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Green design and smart technology for acoustic comfort

Buildings being made for people to live in and must take into account human comfort while being designed. As a matter of fact, comfortable indoor environments increase occupants’ productivity, health and overall well-being.


In a serie of four articles, we will look into different performance indicators, such as visual comfort, acoustic comfort, thermal comfort and air quality, that can be monitored in order to promote occupant's overall well being, health and performance in indoor spaces.


Design Metric Series

Design Metric # 2 - Acoustics


Design Metric # 2 - Acoustics


You can find our previous article about visual comfort here.


Today, half of the population lives in cities that are exhausted by noise-producing activities, equipments and transport. Meanwhile, our perception of sound is inherent to our capacity to interact with each other, communicate and our sense of space.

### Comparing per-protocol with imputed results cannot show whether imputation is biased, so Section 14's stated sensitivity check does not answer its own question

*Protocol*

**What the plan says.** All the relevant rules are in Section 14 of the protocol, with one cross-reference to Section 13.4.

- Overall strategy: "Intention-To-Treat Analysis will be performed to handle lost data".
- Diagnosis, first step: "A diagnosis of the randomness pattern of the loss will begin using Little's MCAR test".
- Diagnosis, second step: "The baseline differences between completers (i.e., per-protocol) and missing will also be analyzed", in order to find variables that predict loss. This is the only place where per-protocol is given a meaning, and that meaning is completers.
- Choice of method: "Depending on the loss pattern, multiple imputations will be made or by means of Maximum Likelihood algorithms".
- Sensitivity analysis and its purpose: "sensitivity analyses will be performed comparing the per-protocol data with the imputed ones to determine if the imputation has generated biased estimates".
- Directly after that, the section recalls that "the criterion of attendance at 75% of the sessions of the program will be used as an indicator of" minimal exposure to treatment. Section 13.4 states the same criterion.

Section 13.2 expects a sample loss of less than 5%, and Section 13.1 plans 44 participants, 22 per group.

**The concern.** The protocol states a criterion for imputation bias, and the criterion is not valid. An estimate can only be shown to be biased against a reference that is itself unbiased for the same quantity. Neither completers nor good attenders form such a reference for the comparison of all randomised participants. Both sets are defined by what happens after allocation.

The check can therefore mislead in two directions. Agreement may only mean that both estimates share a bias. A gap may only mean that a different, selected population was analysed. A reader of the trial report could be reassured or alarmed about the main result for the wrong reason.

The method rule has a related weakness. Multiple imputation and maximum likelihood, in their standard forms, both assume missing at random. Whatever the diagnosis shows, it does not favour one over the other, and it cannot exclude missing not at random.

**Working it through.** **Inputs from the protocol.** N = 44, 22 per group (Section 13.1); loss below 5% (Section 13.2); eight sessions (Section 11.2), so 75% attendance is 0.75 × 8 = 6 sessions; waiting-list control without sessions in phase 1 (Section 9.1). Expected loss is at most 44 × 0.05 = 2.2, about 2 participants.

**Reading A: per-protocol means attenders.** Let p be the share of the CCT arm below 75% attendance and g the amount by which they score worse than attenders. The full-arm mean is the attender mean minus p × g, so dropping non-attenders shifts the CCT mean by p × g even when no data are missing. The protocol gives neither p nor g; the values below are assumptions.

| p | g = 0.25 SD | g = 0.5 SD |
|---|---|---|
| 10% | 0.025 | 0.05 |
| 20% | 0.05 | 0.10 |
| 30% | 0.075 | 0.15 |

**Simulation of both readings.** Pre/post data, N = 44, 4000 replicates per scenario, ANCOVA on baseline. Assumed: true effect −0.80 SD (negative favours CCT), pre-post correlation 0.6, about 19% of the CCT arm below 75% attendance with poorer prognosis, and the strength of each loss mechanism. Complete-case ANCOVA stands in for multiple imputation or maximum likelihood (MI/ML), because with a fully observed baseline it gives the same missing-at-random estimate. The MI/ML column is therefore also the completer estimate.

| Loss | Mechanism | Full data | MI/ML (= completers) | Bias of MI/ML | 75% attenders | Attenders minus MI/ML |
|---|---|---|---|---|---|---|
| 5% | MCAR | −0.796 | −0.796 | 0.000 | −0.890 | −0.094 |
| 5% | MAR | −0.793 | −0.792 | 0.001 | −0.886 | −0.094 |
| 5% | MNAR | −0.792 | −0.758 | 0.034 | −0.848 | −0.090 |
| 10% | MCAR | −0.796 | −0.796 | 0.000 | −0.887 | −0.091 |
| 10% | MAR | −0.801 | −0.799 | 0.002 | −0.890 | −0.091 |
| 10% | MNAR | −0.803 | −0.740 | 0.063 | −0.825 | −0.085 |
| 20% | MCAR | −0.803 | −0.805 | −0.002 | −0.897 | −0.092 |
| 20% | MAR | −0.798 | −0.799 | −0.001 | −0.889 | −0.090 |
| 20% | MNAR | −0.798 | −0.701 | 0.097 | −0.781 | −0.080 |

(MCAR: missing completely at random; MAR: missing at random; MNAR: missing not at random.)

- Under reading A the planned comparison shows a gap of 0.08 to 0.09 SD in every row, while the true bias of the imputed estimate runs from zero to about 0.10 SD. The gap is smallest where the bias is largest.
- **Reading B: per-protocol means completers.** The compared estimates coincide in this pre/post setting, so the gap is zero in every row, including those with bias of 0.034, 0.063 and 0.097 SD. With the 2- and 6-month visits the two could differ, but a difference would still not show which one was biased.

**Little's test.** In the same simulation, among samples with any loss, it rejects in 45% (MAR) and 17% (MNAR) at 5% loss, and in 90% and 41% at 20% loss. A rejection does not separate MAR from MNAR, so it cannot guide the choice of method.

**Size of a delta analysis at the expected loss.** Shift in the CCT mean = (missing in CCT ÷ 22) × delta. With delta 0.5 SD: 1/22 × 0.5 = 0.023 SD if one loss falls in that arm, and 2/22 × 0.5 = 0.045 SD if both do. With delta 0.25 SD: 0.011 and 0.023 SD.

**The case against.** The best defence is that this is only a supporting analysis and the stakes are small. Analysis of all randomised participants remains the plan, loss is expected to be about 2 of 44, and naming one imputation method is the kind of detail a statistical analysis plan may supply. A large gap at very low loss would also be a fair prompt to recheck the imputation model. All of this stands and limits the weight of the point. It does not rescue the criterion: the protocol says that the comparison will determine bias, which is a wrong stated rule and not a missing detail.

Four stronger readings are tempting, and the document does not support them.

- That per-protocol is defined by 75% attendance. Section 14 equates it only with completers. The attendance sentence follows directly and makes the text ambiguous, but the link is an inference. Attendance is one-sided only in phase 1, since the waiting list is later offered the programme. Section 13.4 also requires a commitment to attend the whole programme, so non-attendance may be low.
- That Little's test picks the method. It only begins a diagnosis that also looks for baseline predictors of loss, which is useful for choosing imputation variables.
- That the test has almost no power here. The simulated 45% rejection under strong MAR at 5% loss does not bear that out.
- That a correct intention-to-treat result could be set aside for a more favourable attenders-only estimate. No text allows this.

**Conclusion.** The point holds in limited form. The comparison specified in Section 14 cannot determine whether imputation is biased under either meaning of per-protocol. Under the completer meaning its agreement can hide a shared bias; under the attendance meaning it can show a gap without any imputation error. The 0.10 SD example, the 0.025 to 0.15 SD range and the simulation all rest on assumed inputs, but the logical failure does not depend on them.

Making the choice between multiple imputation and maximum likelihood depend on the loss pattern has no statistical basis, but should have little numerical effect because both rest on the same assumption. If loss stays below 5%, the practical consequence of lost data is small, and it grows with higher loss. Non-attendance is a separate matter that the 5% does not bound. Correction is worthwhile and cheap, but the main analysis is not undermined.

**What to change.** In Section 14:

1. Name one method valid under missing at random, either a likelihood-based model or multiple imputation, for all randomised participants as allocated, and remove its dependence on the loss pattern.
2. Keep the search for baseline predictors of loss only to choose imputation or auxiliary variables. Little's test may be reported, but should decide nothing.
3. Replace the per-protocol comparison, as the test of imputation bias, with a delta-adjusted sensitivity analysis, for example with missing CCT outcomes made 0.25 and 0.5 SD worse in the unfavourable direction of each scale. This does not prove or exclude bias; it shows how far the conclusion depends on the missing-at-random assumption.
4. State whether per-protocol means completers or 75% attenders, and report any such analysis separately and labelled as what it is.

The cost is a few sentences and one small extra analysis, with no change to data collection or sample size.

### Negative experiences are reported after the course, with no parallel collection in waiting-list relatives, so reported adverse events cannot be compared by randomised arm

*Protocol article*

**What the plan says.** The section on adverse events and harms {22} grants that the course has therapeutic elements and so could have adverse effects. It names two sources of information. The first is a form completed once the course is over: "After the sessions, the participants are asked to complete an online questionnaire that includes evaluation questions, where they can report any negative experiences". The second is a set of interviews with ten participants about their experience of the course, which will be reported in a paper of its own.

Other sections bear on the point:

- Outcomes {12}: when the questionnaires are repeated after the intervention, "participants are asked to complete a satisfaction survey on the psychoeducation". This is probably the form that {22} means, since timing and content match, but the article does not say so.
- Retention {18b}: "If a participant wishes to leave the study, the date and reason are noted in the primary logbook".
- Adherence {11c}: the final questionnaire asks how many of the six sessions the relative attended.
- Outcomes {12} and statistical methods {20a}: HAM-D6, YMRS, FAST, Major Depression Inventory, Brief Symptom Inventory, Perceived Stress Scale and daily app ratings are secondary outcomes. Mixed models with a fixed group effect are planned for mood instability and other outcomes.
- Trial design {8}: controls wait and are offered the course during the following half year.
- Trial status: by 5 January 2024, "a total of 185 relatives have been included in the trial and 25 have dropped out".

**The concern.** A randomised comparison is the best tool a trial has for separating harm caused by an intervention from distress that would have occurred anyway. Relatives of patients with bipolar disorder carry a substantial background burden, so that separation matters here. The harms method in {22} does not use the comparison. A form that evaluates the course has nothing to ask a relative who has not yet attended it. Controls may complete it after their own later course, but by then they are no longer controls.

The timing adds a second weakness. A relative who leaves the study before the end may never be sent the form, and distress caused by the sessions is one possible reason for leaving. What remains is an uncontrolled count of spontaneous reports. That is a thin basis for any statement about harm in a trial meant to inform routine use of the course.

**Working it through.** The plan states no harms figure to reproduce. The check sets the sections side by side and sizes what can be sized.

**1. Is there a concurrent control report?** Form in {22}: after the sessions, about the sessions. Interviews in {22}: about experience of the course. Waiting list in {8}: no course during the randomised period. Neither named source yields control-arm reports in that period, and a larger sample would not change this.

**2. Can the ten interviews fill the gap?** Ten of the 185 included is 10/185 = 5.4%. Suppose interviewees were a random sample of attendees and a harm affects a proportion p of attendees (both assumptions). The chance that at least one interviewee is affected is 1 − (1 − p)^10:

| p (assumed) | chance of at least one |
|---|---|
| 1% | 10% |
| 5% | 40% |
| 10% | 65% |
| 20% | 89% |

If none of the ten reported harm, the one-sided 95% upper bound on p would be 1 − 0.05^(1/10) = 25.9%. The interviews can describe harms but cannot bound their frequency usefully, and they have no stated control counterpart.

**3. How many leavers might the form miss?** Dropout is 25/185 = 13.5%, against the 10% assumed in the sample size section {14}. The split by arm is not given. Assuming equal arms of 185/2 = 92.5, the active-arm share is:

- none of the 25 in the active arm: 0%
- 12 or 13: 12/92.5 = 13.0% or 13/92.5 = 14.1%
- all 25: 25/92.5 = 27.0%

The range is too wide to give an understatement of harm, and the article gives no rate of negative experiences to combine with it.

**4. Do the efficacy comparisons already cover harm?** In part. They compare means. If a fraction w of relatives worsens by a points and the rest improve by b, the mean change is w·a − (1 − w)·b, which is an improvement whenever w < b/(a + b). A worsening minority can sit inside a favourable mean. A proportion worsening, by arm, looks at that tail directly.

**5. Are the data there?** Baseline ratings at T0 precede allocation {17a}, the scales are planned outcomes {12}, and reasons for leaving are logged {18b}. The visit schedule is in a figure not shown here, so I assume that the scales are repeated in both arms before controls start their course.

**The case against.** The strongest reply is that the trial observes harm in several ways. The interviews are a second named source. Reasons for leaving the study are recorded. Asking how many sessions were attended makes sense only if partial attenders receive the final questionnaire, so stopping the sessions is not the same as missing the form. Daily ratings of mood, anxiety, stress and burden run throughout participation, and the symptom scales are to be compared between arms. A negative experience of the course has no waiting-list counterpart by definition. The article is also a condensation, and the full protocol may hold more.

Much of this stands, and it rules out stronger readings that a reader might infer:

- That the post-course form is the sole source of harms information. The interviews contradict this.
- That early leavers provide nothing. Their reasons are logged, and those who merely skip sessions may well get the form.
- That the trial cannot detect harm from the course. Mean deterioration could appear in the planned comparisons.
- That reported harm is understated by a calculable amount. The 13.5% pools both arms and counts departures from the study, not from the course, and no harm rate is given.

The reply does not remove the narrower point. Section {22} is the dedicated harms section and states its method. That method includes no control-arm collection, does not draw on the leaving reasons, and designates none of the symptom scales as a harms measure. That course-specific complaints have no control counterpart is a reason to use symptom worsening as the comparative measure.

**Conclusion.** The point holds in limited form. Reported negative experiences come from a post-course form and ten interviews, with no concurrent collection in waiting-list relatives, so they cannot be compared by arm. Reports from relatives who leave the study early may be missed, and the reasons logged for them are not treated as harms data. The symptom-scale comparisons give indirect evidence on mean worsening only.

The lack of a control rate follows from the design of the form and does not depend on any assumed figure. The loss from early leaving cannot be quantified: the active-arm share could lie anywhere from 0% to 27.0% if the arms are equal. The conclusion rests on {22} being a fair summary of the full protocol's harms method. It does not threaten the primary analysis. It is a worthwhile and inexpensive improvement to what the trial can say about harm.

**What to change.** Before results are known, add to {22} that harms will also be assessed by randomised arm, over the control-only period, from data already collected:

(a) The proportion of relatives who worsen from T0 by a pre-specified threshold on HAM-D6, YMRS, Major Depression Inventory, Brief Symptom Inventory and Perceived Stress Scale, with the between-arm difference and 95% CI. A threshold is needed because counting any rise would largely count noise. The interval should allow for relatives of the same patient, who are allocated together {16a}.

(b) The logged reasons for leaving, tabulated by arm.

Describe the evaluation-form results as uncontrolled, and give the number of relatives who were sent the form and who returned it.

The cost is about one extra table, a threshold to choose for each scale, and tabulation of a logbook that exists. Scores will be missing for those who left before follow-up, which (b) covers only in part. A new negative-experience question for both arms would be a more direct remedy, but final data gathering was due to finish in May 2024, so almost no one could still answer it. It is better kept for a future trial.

“ According to the World Health Organisation (WHO), noise-induced hearing impairment is the most prevalent irreversible occupational hazard and it is estimated that 120 million people worldwide have disabling hearing problems.”

So how can green design and smart technology improve acoustic comfort ?

The notion of acoustic comfort is subjective to the individual as well as on the quality and the intensity produced by the noise sources. This quality and the comfort of indoors have an influence on the quality of work, sleep and the relationships between people. When the acoustic comfort is poor, we can quickly observe negative effects such as decreased productivity, social conflicts and health issues.


There are three different types of noise sources in a building :

  • Airborne noise, sounds vehiculed by the air such as voices, music and transport.